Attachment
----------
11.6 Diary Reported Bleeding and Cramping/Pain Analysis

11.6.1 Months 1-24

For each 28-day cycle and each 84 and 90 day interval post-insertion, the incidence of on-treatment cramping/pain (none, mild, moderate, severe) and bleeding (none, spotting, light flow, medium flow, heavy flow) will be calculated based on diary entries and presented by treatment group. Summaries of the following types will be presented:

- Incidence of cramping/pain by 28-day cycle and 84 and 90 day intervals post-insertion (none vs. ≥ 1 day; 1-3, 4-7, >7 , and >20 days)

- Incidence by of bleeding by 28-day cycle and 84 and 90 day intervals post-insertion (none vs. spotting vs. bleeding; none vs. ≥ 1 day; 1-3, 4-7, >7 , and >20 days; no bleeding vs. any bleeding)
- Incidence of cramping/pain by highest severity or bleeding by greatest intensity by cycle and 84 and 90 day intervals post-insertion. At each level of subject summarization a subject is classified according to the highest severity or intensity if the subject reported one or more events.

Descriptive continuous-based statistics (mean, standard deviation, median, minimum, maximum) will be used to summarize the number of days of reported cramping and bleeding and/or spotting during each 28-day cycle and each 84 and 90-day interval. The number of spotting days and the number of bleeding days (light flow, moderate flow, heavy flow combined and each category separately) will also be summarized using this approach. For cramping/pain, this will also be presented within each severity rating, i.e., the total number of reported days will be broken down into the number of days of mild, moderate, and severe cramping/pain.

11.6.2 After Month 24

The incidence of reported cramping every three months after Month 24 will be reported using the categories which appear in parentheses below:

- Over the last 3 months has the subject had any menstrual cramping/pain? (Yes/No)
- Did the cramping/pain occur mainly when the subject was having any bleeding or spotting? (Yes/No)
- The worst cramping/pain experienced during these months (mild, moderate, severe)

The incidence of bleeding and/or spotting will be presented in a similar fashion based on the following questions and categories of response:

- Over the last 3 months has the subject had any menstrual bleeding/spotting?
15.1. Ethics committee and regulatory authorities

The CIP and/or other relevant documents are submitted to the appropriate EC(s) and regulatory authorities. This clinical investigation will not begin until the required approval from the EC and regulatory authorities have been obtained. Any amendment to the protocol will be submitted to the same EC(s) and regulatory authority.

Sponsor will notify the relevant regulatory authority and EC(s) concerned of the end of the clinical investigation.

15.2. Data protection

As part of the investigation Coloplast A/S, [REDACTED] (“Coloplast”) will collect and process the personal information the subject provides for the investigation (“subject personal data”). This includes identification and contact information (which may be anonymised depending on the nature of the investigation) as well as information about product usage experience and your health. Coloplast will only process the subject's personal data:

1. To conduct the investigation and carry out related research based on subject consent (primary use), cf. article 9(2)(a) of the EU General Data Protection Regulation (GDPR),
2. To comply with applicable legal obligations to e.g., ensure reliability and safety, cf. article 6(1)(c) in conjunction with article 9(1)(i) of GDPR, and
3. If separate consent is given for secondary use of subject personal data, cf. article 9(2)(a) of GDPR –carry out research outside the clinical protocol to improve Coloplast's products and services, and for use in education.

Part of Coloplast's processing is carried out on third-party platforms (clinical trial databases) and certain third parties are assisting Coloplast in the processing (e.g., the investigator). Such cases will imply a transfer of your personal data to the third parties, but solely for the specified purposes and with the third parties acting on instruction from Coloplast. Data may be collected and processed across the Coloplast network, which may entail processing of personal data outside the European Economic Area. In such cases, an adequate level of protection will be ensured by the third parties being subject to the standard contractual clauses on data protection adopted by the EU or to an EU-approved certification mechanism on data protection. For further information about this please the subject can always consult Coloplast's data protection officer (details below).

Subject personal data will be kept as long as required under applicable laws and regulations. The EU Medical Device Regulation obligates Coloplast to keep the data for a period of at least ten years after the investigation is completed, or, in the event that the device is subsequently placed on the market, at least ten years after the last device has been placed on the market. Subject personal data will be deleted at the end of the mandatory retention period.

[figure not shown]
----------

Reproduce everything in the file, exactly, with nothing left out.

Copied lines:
11.6 Diary Reported Bleeding and Cramping/Pain Analysis

11.6.1 Months 1-24

For each 28-day cycle and each 84 and 90 day interval post-insertion, the incidence of on-treatment cramping/pain (none, mild, moderate, severe) and bleeding (none, spotting, light flow, medium flow, heavy flow) will be calculated based on diary entries and presented by treatment group. Summaries of the following types will be presented:

- Incidence of cramping/pain by 28-day cycle and 84 and 90 day intervals post-insertion (none vs. ≥ 1 day; 1-3, 4-7, >7 , and >20 days)

- Incidence by of bleeding by 28-day cycle and 84 and 90 day intervals post-insertion (none vs. spotting vs. bleeding; none vs. ≥ 1 day; 1-3, 4-7, >7 , and >20 days; no bleeding vs. any bleeding)
- Incidence of cramping/pain by highest severity or bleeding by greatest intensity by cycle and 84 and 90 day intervals post-insertion. At each level of subject summarization a subject is classified according to the highest severity or intensity if the subject reported one or more events.

Descriptive continuous-based statistics (mean, standard deviation, median, minimum, maximum) will be used to summarize the number of days of reported cramping and bleeding and/or spotting during each 28-day cycle and each 84 and 90-day interval. The number of spotting days and the number of bleeding days (light flow, moderate flow, heavy flow combined and each category separately) will also be summarized using this approach. For cramping/pain, this will also be presented within each severity rating, i.e., the total number of reported days will be broken down into the number of days of mild, moderate, and severe cramping/pain.

11.6.2 After Month 24

The incidence of reported cramping every three months after Month 24 will be reported using the categories which appear in parentheses below:

- Over the last 3 months has the subject had any menstrual cramping/pain? (Yes/No)
- Did the cramping/pain occur mainly when the subject was having any bleeding or spotting? (Yes/No)
- The worst cramping/pain experienced during these months (mild, moderate, severe)

The incidence of bleeding and/or spotting will be presented in a similar fashion based on the following questions and categories of response:

- Over the last 3 months has the subject had any menstrual bleeding/spotting?
15.1. Ethics committee and regulatory authorities

The CIP and/or other relevant documents are submitted to the appropriate EC(s) and regulatory authorities. This clinical investigation will not begin until the required approval from the EC and regulatory authorities have been obtained. Any amendment to the protocol will be submitted to the same EC(s) and regulatory authority.

Sponsor will notify the relevant regulatory authority and EC(s) concerned of the end of the clinical investigation.

15.2. Data protection

As part of the investigation Coloplast A/S, [REDACTED] (“Coloplast”) will collect and process the personal information the subject provides for the investigation (“subject personal data”). This includes identification and contact information (which may be anonymised depending on the nature of the investigation) as well as information about product usage experience and your health. Coloplast will only process the subject's personal data:

1. To conduct the investigation and carry out related research based on subject consent (primary use), cf. article 9(2)(a) of the EU General Data Protection Regulation (GDPR),
2. To comply with applicable legal obligations to e.g., ensure reliability and safety, cf. article 6(1)(c) in conjunction with article 9(1)(i) of GDPR, and
3. If separate consent is given for secondary use of subject personal data, cf. article 9(2)(a) of GDPR –carry out research outside the clinical protocol to improve Coloplast's products and services, and for use in education.

Part of Coloplast's processing is carried out on third-party platforms (clinical trial databases) and certain third parties are assisting Coloplast in the processing (e.g., the investigator). Such cases will imply a transfer of your personal data to the third parties, but solely for the specified purposes and with the third parties acting on instruction from Coloplast. Data may be collected and processed across the Coloplast network, which may entail processing of personal data outside the European Economic Area. In such cases, an adequate level of protection will be ensured by the third parties being subject to the standard contractual clauses on data protection adopted by the EU or to an EU-approved certification mechanism on data protection. For further information about this please the subject can always consult Coloplast's data protection officer (details below).

Subject personal data will be kept as long as required under applicable laws and regulations. The EU Medical Device Regulation obligates Coloplast to keep the data for a period of at least ten years after the investigation is completed, or, in the event that the device is subsequently placed on the market, at least ten years after the last device has been placed on the market. Subject personal data will be deleted at the end of the mandatory retention period.

[figure not shown]